Variations in English Prosody


-->
There are a few variations in English prosody. For the convenience of the readers I explain those briefly below:
  • Spondee: When both the syllables are accented, the foot is called spondee.
Ere ha'lf / my day's / in this / da'rk wo'rld / and wi'de
  • Pyrrhic: When both the syllables are unaccented, the foot is called pyrrhic.
Ere ha'lf / my day's / in this / da'rk wo'rld / and wi'de
  • Catalectic: If at the end of a trochaic line, there is only an accented syllable, it is presumed that an unaccented syllable has been dropped. In this case the foot is called catalectic.
A'll the / jo'ys that / ble'ss thee.
Swee't-er/ fa'r may/ be'.
  • Acephalous: If in the beginning of an iambic line, there is only one accented syllable, it is presumed that an unaccented syllable has been dropped. In this case the foot is called acephalous.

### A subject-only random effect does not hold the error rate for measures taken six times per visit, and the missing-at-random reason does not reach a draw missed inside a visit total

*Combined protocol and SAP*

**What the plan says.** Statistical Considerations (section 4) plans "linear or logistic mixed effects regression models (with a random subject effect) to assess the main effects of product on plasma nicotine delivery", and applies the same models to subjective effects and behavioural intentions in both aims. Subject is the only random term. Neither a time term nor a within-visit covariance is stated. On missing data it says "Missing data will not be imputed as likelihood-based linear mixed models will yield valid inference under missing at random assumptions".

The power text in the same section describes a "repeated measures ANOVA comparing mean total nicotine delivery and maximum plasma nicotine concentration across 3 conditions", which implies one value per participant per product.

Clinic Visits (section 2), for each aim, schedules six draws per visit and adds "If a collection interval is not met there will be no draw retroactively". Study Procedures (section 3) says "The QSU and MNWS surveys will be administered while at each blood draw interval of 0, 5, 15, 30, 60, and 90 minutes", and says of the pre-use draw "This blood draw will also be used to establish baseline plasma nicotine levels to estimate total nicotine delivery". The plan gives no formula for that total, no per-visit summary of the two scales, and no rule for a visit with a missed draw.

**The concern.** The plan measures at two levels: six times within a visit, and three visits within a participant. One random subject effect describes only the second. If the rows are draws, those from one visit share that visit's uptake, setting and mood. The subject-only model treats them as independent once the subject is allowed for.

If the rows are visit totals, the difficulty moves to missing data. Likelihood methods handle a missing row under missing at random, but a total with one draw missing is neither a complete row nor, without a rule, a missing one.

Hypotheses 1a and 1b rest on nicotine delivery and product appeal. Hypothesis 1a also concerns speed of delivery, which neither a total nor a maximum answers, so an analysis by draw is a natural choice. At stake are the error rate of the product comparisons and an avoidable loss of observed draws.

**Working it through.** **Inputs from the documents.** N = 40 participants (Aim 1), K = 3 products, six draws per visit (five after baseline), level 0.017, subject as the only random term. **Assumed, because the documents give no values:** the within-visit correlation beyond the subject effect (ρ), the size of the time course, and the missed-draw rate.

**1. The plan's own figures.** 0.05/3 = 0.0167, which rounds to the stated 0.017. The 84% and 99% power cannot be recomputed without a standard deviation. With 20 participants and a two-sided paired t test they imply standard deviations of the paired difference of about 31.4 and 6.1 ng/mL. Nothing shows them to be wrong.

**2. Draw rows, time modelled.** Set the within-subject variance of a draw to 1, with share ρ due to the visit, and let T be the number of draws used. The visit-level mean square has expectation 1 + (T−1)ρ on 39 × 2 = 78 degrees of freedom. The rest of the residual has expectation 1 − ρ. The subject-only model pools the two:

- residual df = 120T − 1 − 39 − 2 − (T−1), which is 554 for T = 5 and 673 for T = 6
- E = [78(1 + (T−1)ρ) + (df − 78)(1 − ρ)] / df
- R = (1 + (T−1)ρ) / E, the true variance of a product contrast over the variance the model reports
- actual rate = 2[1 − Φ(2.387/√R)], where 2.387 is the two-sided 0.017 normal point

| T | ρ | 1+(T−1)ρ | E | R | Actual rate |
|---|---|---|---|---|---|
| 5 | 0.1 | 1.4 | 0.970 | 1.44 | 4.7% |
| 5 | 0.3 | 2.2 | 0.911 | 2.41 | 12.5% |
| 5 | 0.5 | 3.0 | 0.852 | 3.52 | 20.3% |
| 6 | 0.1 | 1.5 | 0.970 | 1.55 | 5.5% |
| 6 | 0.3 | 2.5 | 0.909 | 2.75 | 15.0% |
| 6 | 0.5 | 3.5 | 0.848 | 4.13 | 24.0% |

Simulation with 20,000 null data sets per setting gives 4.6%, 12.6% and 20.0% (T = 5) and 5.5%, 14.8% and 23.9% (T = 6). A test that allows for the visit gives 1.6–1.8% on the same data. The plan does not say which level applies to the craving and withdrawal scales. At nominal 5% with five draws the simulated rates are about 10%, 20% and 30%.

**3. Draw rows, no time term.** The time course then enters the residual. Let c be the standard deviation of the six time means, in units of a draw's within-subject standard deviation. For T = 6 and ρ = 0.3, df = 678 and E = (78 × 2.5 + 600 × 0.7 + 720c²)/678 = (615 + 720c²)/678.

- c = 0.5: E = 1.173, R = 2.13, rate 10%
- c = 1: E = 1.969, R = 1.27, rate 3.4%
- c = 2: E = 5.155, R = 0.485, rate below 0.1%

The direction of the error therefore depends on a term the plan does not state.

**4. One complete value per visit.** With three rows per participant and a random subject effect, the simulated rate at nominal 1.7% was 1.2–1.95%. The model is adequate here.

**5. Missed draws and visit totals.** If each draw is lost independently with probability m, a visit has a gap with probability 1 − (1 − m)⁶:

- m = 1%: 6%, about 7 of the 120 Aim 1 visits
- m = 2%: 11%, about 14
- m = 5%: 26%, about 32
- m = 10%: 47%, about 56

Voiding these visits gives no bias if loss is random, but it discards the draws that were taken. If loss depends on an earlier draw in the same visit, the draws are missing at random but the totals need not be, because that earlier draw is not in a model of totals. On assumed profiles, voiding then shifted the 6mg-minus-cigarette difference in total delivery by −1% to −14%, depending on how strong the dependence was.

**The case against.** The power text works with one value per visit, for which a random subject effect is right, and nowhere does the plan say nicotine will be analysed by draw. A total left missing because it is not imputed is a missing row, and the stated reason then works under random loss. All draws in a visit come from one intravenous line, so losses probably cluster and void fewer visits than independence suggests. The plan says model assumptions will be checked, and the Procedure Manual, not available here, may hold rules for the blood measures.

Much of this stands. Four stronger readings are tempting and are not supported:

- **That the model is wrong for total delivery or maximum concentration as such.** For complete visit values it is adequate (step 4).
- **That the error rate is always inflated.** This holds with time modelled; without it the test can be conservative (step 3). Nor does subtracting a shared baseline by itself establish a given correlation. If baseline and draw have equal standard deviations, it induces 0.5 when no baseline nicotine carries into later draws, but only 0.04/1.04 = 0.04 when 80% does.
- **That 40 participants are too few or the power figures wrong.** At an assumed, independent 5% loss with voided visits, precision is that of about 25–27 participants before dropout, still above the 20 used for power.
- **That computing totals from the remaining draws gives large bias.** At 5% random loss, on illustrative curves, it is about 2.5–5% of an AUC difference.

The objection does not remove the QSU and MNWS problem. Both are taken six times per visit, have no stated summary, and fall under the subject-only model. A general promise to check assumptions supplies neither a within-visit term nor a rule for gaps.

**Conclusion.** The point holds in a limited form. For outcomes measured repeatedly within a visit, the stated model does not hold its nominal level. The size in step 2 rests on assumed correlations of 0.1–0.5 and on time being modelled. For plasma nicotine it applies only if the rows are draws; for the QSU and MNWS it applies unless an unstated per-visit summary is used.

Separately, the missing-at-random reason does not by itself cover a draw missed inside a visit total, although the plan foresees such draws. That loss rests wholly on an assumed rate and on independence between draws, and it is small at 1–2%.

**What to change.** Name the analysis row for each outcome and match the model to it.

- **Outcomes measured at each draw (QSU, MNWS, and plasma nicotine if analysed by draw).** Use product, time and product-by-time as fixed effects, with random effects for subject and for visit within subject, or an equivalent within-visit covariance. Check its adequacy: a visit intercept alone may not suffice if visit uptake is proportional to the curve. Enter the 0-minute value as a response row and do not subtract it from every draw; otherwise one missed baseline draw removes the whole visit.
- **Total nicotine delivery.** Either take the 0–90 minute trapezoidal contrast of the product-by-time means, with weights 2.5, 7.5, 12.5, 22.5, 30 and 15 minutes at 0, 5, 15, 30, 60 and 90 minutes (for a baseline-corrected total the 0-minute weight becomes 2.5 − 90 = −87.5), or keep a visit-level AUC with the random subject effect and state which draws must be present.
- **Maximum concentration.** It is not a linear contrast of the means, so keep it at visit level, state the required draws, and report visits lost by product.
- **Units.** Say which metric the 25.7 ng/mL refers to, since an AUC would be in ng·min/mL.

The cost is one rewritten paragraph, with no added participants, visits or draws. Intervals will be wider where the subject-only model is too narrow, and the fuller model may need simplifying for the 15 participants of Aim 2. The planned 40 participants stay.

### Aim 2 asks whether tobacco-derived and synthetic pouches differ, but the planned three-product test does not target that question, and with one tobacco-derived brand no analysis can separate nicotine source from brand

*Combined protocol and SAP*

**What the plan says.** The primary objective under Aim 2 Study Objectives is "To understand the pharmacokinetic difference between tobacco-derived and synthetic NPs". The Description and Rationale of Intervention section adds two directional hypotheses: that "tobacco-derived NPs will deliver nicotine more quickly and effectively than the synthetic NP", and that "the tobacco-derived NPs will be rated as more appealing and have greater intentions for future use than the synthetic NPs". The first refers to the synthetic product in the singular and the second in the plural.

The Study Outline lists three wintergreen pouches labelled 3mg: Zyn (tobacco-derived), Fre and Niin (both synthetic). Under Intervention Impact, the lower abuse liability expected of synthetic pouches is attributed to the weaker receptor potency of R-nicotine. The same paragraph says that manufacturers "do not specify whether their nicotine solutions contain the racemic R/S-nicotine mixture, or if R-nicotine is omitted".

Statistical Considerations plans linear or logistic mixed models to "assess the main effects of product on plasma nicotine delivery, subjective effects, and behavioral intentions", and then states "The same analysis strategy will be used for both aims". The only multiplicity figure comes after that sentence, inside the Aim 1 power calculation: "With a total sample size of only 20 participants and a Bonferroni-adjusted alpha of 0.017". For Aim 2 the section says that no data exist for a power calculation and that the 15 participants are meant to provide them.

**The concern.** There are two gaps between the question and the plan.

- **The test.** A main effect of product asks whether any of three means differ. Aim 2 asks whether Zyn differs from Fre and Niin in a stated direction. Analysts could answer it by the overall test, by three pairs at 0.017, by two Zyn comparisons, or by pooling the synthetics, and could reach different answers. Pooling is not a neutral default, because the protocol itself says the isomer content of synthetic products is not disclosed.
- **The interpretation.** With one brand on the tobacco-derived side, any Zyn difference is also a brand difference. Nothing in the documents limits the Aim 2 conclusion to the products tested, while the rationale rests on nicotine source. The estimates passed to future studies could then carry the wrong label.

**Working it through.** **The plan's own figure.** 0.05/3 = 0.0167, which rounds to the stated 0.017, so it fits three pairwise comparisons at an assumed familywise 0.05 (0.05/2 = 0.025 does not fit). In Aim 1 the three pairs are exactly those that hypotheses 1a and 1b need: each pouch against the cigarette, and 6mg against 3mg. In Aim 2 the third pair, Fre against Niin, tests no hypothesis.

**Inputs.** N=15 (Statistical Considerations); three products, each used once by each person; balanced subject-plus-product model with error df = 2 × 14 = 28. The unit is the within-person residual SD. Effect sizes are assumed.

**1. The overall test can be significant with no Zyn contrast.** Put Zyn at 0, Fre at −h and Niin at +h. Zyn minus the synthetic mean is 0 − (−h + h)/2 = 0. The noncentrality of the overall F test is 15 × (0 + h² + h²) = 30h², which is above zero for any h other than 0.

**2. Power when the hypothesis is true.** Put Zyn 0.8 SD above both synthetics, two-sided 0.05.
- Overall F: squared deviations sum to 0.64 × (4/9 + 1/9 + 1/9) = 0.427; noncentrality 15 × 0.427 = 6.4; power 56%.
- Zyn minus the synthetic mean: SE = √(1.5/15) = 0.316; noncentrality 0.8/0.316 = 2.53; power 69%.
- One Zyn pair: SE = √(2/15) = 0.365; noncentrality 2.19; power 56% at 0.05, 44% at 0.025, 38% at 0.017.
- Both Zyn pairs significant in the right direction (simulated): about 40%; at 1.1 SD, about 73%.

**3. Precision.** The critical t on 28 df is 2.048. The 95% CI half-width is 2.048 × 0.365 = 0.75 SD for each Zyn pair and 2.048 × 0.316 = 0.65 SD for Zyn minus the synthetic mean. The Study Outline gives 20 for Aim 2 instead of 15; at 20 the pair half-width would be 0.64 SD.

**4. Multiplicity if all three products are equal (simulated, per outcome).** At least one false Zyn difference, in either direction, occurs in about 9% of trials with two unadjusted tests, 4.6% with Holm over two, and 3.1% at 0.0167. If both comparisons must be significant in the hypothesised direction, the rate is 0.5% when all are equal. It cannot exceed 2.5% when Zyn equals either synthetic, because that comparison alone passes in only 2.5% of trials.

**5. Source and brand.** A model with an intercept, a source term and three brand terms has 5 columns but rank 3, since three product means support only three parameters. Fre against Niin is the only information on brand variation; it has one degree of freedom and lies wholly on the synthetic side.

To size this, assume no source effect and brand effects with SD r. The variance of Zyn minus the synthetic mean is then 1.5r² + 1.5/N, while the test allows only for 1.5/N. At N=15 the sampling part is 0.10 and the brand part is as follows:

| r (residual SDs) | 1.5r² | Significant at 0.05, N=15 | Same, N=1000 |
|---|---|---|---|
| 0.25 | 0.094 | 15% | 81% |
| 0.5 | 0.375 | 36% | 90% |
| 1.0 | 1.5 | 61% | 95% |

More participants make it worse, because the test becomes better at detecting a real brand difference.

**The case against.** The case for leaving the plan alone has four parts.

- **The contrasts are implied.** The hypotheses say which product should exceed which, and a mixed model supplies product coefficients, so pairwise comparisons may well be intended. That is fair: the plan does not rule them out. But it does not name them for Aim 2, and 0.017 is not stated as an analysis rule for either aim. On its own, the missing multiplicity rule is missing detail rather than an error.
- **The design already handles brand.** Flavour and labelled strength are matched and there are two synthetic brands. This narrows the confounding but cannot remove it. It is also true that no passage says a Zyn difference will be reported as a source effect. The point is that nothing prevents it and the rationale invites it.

Ha'te/-ful i's/ the da'rk/ blue sky'.
  • Hypermetrical: If at the end of an iambic line, there is only an unaccented syllable, it is presumed that the syllable is extra. In this case the line is called extra-metrical or hypermetrical.
He a'te/ himse'lf / the ri'nd / and pa'r / -ing.

Popular posts from this blog

Analysis of Sir Philip Sidney’s Loving in Truth (Sonnet No. 1 from Astrophil and Stella)

Finding the answers in Charles Lamb's Dream Children: A Reverie